Selecting an SIEM Solution For Your Organization Simplified

Selecting the correct Security Information and Event Management (SIEM) solution for an organization is not an easy task. The purpose of this article is to educate you why you should or should not have a SIEM solution, what key areas to look at when acquiring and SIEM solution and I'll also give you some of my own opinions or certain vendors and options.

SIEM is a hybrid of two products SIM (security information management) and SEM (security event management). SEM technology evolves with real-time activities such as real-time correlation, alerting, dashboards, etc. SIM component is responsible for retention of logs for log-term analysis and forensics, reporting, pattern discovery, etc. Most of the leading SIEM vendors now provide ticketing/workflow management systems, integrated knowledge-bases various other components integrated to their SIEM solution.


Are You Ready for a SIEM Solution?

Deploying a SIEM solution is not like deploying a point security product; it requires a lot of integrations, tuning, and customizations to be done. SIEM solutions require organizations having a certain level of maturity in their information security posture. This maturity should be there in IT infrastructure, IT governance/security practices and in the workforce in the organization.

SIEM solution is only good as what you feed into it. So if your organization still do not have a firewall, anti-virus solution or an IPS, SIEM solution is not going to help much. It's also true for information security practices in your company. If you do not have any information and asset classification scheme, policy for logging, incident response plans and procedures, etc., the SIEM will not be effective in the organization.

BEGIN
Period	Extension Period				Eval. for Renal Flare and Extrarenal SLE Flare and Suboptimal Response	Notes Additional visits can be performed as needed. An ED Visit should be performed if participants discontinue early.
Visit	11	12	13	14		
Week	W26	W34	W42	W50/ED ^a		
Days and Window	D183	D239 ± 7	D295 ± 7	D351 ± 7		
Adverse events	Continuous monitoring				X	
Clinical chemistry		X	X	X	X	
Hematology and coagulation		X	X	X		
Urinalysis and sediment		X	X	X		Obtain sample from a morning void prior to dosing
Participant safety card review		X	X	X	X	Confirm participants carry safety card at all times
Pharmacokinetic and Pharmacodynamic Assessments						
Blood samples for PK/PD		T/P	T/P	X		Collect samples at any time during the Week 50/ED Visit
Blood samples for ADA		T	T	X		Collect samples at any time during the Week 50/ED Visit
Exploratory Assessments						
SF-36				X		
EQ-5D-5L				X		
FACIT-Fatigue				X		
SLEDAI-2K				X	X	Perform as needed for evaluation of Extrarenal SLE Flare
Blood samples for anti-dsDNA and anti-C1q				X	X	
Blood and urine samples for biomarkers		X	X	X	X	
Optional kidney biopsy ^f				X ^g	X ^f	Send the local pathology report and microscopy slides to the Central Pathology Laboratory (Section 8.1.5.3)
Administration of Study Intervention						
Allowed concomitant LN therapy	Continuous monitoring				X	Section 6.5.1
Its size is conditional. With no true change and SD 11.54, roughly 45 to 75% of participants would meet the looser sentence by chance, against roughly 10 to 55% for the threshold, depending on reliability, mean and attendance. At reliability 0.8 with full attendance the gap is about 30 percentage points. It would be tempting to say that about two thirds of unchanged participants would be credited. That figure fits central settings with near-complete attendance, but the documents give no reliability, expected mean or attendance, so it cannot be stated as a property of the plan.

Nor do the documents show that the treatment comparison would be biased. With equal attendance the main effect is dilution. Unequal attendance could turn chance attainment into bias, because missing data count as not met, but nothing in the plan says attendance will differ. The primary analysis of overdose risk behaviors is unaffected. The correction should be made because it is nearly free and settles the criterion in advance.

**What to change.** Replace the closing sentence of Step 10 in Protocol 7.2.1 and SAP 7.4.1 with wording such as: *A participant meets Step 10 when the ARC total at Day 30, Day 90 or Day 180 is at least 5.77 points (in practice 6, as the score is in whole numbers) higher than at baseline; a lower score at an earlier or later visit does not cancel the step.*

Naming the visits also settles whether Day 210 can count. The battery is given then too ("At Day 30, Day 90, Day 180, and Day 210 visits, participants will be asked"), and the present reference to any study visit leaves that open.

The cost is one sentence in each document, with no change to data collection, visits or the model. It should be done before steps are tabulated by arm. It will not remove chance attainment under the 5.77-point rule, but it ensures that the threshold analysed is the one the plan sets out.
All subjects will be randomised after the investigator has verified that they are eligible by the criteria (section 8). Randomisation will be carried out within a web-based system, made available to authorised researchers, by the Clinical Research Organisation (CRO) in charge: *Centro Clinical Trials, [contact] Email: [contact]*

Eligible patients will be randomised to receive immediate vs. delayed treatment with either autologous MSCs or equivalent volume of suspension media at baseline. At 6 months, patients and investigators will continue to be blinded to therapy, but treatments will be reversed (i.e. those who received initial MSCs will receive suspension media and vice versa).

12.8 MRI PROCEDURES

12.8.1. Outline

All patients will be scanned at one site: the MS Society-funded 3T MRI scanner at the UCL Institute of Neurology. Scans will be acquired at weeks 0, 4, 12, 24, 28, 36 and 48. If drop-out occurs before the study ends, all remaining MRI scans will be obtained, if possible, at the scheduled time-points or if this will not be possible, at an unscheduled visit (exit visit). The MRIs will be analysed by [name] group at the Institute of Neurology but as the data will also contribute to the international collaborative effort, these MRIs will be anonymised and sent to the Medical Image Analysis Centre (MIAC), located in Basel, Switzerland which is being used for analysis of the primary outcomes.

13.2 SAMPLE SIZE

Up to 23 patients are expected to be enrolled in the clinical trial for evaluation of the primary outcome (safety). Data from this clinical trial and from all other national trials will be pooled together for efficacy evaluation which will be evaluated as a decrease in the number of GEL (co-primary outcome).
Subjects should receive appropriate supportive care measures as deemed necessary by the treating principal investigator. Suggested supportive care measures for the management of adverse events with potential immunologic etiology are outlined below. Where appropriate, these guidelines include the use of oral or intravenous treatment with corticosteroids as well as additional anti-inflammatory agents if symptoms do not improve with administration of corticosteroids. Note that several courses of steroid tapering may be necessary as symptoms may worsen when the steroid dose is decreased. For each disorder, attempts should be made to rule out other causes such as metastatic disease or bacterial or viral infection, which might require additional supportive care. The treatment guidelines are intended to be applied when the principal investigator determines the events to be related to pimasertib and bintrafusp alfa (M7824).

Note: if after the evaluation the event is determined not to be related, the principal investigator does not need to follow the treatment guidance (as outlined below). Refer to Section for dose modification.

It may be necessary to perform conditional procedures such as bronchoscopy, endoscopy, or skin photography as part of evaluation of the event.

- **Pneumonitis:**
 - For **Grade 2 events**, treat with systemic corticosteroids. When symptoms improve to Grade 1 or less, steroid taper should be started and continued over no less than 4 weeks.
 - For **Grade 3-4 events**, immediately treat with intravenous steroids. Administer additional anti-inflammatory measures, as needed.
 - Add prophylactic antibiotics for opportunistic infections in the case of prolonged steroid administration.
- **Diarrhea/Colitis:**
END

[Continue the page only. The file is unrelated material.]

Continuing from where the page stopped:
I have personally seen the organization going for SIEM solutions too early and losing faith in the solution. Therefore make sure that your organization has matured enough for a SIEM solution.

Building from Ground Up


Most of the organization do not straightaway go for event correlation with a SIEM system. They initially start with SIM (log management). Then they transition to a full SIEM deployment. This is beneficial for organizations who do not even have centralized log management in place. So the individual does not have many ideas about the volume, storage requirements, another resource such as bandwidth required to collect, store and analyze logs centrally.

SIEM solutions generally cost a lot. If your SIEM solution is not doing anything for a few months is a waste of money. SIEMs, in fact, require some getting used to. Identifying and familiarizing with the logs takes some time too. So having a log consolidation solution first is a good transition for the IT staff.

Identify Stakeholder requirements


Generally, SIEM has a lot of business units that interact with it. Information security/risk and compliance, internal;/external audit, incident response, networking, sys admins, system owners, etc. So you need to identify the different requirements of these business units. Some are achievable other are not through a SIEM.

In my experience, when we say correlation people think SIEM as a mysterious box that can do magic and give them everything they need.

Let me give you an example. One question I got from a client of mine was that "can your SIEM solution checked who viewed the files on my file server". Then I asked, "do you have any solution to monitor that activity". He stated that they were just using a windows share. I explained to my client that, if there's a separate solution/mechanism to monitor users activity on the file server and log it, then I can incorporate that log into the SIEM, otherwise SIEM product alone does not have any capability to do such thing.